The total harvest is up by 54 per cent from last year, led by the success of main cereals, where production will be 3,111 tonnes higher than in 2003, and rapeseed, which has increased by 140 per cent, according to a recent survey by the Czech Statistical Office (CSO).
Potato yields are another success story, coming in 36 per cent higher than last year at 928,000 tonnes, although 600,000 tonnes of those are expected to be harvested late.
Industrial sugar beet appears to be the only crop casualty of the year, down by 217,000 tonnes compared to last year, although CSO crop statistician Pavel Zavazal said this was mainly because less had been planted. Grain is also reportedly suffering from a low protein content, reducing its quality slightly.
The 2004 harvest will be a welcome sign that Czech agriculture is recovering after floods in 2002 caused that year's harvest to be dubbed "the worst since the end of communism", and 2003 crop production remained well below average at 5.7 million tonnes.
Zavazal said that the recovery was very important because it "secures the home market with good quality home-made agricultural products and specific national food products which are favoured in our population". He added that a good harvest helped to secure the jobs of the country's large rural population.
The problem for the agricultural industry is now prices. It is reported that grain prices have already fallen due to a quick increase in supply, leaving farmers in danger of becoming victims of their own success.
But Zavazal believes that if farmers are clever they can still get a good bargain: "It is possible there will be a problem, but farmers are allowed to wait on further development of prices in the agricultural markets and to sell their produce when the prices of agricultural products will be higher."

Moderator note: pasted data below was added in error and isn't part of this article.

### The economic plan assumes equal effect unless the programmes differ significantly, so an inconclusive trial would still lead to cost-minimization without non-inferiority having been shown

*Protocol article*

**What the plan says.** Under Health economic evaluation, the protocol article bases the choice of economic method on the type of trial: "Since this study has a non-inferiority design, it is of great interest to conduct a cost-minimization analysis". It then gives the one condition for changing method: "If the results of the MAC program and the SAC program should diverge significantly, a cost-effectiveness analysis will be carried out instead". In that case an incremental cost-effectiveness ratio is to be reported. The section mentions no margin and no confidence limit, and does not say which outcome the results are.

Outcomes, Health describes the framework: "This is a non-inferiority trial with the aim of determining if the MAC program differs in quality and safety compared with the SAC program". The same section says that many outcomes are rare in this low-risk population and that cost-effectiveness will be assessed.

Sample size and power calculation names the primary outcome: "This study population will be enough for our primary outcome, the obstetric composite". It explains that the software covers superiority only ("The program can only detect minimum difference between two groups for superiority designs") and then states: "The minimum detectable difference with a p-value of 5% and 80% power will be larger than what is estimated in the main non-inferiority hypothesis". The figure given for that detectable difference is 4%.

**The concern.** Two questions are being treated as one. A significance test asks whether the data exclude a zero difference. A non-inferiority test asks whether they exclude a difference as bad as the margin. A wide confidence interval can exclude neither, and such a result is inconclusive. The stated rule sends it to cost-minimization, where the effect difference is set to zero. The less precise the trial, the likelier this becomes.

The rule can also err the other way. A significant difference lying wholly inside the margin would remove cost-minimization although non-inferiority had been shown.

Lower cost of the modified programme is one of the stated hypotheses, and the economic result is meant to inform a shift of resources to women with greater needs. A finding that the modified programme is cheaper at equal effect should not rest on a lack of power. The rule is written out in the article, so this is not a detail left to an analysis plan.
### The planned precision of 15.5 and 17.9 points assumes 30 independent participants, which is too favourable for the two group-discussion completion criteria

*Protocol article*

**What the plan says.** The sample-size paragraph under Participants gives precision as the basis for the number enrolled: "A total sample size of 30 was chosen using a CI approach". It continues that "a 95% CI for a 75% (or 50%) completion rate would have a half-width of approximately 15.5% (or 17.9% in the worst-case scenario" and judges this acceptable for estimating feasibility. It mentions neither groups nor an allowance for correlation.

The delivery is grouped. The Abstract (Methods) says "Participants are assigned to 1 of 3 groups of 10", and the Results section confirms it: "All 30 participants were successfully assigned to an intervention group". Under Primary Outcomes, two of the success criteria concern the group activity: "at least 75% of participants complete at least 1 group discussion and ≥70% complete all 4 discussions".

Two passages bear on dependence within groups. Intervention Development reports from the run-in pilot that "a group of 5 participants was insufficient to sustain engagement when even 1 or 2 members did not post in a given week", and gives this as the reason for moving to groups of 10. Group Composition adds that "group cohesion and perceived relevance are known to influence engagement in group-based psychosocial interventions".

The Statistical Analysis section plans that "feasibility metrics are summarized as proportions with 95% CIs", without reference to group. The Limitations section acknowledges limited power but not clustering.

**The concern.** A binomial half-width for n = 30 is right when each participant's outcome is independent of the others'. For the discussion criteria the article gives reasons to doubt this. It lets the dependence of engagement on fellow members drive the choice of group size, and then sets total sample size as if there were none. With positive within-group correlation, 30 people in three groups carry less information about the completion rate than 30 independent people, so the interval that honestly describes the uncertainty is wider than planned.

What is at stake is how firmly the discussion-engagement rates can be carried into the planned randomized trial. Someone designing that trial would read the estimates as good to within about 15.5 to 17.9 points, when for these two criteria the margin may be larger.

In any case, the 2004 harvest gives the Czech government a solid start for its 10-year agricultural strategy, adopted in June this year, in which the government aims to further expand grain and oilseed production and envisages the growth of farms mainly as co-operatives or corporations.
Current Czech agricultural production remains lower than in the pre-1989 Soviet years, though supply still regularly exceeds demand on the home market. As a result, the government also wants to improve the ability of Czech farmers to compete in the lucrative EU markets by helping them to improve quality and safety standards.
According to Zavazal, Czech agriculture only plays a very small part in the EU market, but the government is hoping that exports will increase now the country is a full member.
However, other new EU members and applicant countries may provide stiff competition to the Czech Republic's plans. One rival is Bulgaria - currently on track to join the EU in 2007 - which is expecting high exports of all grains and oilseeds this year, and the country's wheat production is expected to double in 2004/05.